In media production, there has been a lot of talk recently about being on the cutting edge. With AI’s growing abilities, game-engine-powered filmmaking, and the cloud looming over everything. However, it’s hard to ignore the fact, with all these technological advancements, there is a lack of talent to master these tools. Aspiring creators need to be exposed to these tools in a creative space, and allowed to tinker and make mistakes. Only through hands-on exposure can we expect them to gain experience and the necessary skills to enter the media industry.
How University of Gloucestershire Leads The Way in Virtual Production education
At the University of Gloucestershire, students are given access to these advanced tools, as well as the freedom to ideate, create, and iterate. The university has been one of the first partners in the Pixotope Education Program with the goal of ensuring that their students get hands-on experience with the technology and workflows they need to be successful in their careers in Virtual Production. Through the university’s partnership with our Education Program, we hope to see students take charge in a growing industry through the years to come.
Pixotope Hosts Workshop at University of Gloucestershire to Inspire Next-Gen Talent
As part of this partnership, Pixotope hosted an event at the University’s beautiful Park Campus in Cheltenham. A group of students from the Digital Media Course participated in a workshop in which they had the opportunity to create their own small production using the Pixotope Graphics software.
Our event started with lots of behind-the-scenes work. Getting the latest Pixotope suite downloaded onto the university machines, prepping presentations, and rehearsing the workshop.
By the time the day came, we were ready to go in our Pixotope merchandise. The usual introductions were had, and we were off! Our workshop introduced the Digital Media students to Virtual Production as a whole. All the different VP types, from simply using AR graphics to the larger scale LED wall setups. We covered industry-specific workflows through recognizable examples like the Mandalorian, sports content, and K-pop groups. We also dived into the Tracking and Graphics tools Pixotope provides. Our main goal, though, was to get the students to work in groups to create a small VP setup.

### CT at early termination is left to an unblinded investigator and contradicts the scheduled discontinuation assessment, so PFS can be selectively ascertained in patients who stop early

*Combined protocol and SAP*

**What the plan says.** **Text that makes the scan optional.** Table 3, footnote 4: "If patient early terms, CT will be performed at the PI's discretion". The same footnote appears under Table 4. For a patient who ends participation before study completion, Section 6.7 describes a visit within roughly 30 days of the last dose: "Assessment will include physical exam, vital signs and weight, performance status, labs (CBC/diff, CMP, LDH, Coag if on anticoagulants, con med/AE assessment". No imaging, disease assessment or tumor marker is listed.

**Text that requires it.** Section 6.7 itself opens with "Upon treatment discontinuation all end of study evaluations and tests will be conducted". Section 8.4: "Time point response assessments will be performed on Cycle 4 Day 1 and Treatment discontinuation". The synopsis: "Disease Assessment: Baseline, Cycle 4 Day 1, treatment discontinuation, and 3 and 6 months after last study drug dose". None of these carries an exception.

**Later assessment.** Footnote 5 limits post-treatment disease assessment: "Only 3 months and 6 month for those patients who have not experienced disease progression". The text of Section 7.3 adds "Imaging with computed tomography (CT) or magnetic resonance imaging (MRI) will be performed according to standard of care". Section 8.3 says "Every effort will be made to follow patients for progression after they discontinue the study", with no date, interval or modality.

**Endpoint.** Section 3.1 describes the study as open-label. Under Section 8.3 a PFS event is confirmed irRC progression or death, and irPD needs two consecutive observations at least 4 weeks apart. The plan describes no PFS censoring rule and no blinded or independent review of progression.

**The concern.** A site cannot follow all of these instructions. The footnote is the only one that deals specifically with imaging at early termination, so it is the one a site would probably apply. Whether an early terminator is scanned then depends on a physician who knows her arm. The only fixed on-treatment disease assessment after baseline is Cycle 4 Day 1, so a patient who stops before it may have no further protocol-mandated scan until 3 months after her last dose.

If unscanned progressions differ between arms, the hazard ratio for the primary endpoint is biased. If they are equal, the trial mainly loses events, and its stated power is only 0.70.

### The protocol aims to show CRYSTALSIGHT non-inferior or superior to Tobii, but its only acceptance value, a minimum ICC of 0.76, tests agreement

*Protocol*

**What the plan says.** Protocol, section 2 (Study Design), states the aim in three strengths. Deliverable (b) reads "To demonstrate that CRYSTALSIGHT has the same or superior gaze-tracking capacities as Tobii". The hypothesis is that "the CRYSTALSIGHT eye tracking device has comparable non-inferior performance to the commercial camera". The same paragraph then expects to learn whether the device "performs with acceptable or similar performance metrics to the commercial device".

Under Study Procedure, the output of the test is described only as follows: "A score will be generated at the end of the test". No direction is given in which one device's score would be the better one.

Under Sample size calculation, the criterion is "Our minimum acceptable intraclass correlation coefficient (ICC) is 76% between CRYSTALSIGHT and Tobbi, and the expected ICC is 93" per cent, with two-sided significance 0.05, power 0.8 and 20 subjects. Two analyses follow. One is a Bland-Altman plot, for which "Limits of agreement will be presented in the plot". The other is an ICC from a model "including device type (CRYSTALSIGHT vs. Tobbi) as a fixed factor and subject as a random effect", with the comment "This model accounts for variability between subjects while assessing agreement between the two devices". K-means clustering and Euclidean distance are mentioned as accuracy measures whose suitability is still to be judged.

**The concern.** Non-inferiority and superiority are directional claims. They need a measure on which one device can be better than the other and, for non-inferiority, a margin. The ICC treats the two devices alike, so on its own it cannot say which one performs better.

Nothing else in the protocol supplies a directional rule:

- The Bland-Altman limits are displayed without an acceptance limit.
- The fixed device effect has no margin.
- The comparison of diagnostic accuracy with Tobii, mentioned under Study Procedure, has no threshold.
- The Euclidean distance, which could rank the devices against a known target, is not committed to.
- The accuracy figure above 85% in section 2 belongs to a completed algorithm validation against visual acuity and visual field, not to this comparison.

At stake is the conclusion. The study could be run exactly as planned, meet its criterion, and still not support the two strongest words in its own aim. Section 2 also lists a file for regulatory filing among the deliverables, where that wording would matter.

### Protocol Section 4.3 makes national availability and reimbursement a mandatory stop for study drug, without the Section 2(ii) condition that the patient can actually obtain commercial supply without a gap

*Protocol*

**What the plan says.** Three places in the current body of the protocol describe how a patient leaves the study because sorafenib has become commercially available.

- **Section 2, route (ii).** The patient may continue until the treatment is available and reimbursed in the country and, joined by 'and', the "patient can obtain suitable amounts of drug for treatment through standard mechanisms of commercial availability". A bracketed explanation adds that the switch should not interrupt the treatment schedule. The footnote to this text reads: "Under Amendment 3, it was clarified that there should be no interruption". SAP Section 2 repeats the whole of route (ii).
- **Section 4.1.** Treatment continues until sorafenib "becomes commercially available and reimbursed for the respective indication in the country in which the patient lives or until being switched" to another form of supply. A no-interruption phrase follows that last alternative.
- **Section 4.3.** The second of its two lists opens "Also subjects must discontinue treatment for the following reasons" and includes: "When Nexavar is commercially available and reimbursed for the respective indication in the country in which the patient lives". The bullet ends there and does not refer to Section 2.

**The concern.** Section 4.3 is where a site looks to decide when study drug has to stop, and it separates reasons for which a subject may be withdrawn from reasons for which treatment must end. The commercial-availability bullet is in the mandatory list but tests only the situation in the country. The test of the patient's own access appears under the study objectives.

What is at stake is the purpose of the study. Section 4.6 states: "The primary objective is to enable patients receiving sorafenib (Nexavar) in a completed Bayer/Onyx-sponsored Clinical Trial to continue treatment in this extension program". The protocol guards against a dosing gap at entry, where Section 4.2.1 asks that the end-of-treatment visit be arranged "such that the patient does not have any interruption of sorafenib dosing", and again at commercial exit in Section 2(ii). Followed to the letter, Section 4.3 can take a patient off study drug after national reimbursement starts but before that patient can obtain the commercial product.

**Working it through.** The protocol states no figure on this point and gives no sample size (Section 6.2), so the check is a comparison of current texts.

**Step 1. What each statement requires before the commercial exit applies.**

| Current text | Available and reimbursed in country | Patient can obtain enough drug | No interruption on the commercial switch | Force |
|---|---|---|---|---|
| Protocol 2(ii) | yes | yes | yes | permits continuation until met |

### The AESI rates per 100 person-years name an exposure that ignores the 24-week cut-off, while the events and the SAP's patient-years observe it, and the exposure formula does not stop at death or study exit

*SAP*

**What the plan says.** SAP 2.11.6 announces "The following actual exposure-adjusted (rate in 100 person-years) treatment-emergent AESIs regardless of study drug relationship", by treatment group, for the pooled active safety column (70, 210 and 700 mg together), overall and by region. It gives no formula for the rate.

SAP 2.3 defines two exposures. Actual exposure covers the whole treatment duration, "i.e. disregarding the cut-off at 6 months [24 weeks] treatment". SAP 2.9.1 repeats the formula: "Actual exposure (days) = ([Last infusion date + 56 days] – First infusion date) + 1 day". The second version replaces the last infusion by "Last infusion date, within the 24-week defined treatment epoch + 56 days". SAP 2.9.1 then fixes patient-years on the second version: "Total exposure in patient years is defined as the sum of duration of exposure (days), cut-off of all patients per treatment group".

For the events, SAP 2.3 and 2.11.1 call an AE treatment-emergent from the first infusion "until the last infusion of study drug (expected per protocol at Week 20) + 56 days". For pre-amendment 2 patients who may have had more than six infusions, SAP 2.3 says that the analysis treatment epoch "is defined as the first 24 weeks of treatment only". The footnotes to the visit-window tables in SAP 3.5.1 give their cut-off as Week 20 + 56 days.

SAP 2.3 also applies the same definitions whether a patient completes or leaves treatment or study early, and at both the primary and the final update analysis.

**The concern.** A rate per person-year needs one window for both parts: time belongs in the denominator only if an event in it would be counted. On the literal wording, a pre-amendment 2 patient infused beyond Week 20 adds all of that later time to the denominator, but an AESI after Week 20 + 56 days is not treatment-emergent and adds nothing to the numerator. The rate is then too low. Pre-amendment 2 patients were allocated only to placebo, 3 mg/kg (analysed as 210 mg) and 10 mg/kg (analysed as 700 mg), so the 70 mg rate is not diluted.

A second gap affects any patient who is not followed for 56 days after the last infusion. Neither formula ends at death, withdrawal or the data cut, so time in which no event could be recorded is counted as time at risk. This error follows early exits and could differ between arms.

Engaged and Creative: Students Get Hands-On with Pixotope
The students learned pretty quickly that while things might be easy to understand when presented to them, actually getting involved in the process is a whole other world. Here, they were very engaged, with lots of questions as the possibilities of what to create opened up in front of them. The room was lively as everyone got a turn to use the Pixotope Platform and supported each other in the troubleshooting process. An advanced corner was cropped out and covered Unreal’s blueprinting pipeline more in-depth. The collaboration in the room mirrored a real-life production meeting, and the students’ creative spirit was able to shine through the more they got comfortable with the software.
The second part of the day consisted of a conference-like session with Pixotope internal and external speakers in which the entire School of Creative Industries could participate. Here, we wanted to shine a light on how constantly evolving and diverse the field of Virtual Production is, and how manifold the career opportunities are. All ways lead to Rome…ehm, virtual production.
Virtual Production Industry Needs Creative and Technical Talent
The discussions covered lots of topics related to the industry, but the main focus was clear: Virtual Production needs talent. It needs creative talent and technical talent. Whereas traditional media creation favors specialization, Virtual Production welcomes skills from everywhere.
Students came up to me personally, wondering how my background in Theatre Scenic Design led to designing for MR technology, as well as asking the traditional university questions of how to find relevant placements. It seemed unrealistic to them that you could just “shift” into this industry. I explained that no matter what your background is in (games, broadcast, theatre, filmmaking, advertising, etc.) there is a place to carve out in the emerging technologies industries.
Our target coming in was inspiring creators. We hope with all the buzz we’ve created from this event, it leads to people being more optimistic about finding their own unique way in the industry.
I look forward to seeing new talent and being shown up by a younger generation of artists, technicians, creatives, programmers, modelers, and every other small facet needed to run a good production.